WE’KOQMA’Q FIRST NATION: The chief of a local First Nations band says her council is actively pursuing a land claim with the neighbours in the village of Whycocomagh.
Chief Annie Bernard-Daisley, who was recently elected as the first female chief of We’koqma’q First Nation said their land claim has been a top priority for their community members for years, and was the hot topic of discussion at a recent community meeting held on November 4.
“Back when we were forced onto reservations in the 1800s, a part of our land which is now situated in the village of Whycocomagh was taken over by settlers and they squatted on that land,” Chief Bernard-Daisley told The Reporter. “For two-hours we discussed land claims and I let them go because it was the first time they were able to ask questions instead of living in a land of myth.”
Hosting a community public meeting acted as a direct means of communication between the council and their community members which allowed them for the first time to ask questions and voice what they knew about the land claim issue, she said.
“We now have the oldest, legitimate land claim east of Montreal which was established to be legitimate in 1982,” Chief Bernard-Daisley said. “Since 1982, at some points, this has been shelved for whatever reasons and it just became a dust collector at times.”
She said about six-years-ago the band switched lawyers and their lawyer, Bryna Hatt, has been actively pursuing this claim. Their counsel is calculating the loss of use of the land – after getting it accepted to being part of the equation.
“You’re looking at the loss of the water, where at that time and point in period in what we’re talking about the village of Whycocomagh was one of the major ports in Unamaki [Cape Breton],” Chief Bernard-Daisley said. “There’s a lot that we have lost with the loss of use of this land, from the potential use of it, to the fact that our community is running out of land itself; we’re growing at a capacity and our land base is so small.”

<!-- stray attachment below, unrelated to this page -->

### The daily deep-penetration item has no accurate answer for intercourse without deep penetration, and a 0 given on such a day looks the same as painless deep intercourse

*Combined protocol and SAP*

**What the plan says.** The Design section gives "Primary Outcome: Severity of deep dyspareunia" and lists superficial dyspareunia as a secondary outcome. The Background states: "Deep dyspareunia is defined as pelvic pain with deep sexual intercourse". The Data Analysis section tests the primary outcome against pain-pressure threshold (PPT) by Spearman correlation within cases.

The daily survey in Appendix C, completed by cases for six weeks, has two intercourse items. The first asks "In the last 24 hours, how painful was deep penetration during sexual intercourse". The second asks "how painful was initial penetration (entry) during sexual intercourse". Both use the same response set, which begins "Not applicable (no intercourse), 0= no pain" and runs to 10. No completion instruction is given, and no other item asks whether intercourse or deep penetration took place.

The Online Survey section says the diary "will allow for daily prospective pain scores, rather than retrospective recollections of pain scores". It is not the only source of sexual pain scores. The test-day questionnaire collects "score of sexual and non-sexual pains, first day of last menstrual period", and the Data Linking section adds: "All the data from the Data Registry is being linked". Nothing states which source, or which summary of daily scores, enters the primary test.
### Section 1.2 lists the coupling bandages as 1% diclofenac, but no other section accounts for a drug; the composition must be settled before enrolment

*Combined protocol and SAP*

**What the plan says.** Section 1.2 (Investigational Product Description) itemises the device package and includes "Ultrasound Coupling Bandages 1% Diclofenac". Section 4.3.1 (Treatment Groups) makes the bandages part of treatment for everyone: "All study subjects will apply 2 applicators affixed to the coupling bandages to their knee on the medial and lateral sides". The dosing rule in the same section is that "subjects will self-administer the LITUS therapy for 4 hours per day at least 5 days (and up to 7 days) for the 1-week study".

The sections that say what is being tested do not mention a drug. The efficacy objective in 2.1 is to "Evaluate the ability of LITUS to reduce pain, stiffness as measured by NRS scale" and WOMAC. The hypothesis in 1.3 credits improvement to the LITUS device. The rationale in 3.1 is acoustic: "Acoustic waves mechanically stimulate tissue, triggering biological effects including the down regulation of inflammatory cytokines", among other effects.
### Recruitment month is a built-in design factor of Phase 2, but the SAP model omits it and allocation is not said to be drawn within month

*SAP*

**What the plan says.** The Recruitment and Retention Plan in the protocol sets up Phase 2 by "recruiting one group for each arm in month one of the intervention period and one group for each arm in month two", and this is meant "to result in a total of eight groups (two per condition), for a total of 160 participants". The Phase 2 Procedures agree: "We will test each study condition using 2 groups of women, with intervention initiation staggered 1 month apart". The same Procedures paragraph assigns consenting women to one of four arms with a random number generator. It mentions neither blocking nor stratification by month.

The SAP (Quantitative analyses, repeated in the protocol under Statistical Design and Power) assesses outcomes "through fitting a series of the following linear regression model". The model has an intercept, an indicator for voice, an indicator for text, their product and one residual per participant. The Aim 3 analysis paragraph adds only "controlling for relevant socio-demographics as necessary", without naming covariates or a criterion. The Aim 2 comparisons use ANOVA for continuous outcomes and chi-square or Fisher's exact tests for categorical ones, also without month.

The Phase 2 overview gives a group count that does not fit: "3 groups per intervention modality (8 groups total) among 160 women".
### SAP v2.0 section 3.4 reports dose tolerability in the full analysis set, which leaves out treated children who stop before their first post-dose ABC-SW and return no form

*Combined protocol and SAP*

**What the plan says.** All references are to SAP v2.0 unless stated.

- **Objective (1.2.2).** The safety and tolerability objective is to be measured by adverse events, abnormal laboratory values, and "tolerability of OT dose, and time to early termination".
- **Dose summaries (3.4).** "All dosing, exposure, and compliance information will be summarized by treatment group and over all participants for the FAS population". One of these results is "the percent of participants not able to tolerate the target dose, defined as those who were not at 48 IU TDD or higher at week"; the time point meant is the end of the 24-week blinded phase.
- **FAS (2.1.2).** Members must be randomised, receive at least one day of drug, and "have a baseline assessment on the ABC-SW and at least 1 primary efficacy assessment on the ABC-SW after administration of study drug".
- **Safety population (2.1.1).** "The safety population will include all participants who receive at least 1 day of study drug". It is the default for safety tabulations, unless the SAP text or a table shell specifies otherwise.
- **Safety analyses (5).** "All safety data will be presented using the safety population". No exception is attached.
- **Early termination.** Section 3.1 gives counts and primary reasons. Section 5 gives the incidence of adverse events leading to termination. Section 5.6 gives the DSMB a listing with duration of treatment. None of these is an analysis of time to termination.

The village of Whycocomagh is full of great people and they are wonderful neighbours, the chief noted.
“It’s not their fault this happened, they didn’t settle the land in the 1800s, they’re just the benefactors as we are to what’s happened since colonization,” Chief Bernard-Daisley said. “But the fact remains that is our land. The Mi’kmaq community of We’koqma’q First Nation owns that land 100 per cent.”
She wants to make sure the Government of Canada completely puts their effort into moving forward on this claim – like the band is, pointing out the government switched negotiators four times from 2014 to 2016.
Negotiations are “active” according to Crown-Indigenous Relations and Northern Affairs Canada with We’koqma’q First Nation is seeking a reach a settlement and acquire proper title to the land.
Chief Bernard-Daisley also highlighted another significant issue that when things are serviced on reserve land, they don’t pay tax, but when on land outside reserves, her constituents still have to pay tax.
“I’m going to call them out, they need to remove the taxation that’s going on in their facilities,” she said. “Because it’s not right, it’s a hard bitter pill for our community members to swallow every time they have to pay tax there.”
That land is the band’s land and their chief suggested a good step towards reconciliation would be to remove the tax – at least, she said, that would show them the government is trying to reconcile with their community.
“Let’s move towards a peaceful resolution,” Chief Bernard-Daisley said. “I want to work alongside the Government of Canada and keep them on their toes pursuing this.”
She added the community will ultimately have the final decision in how their settlement is distributed.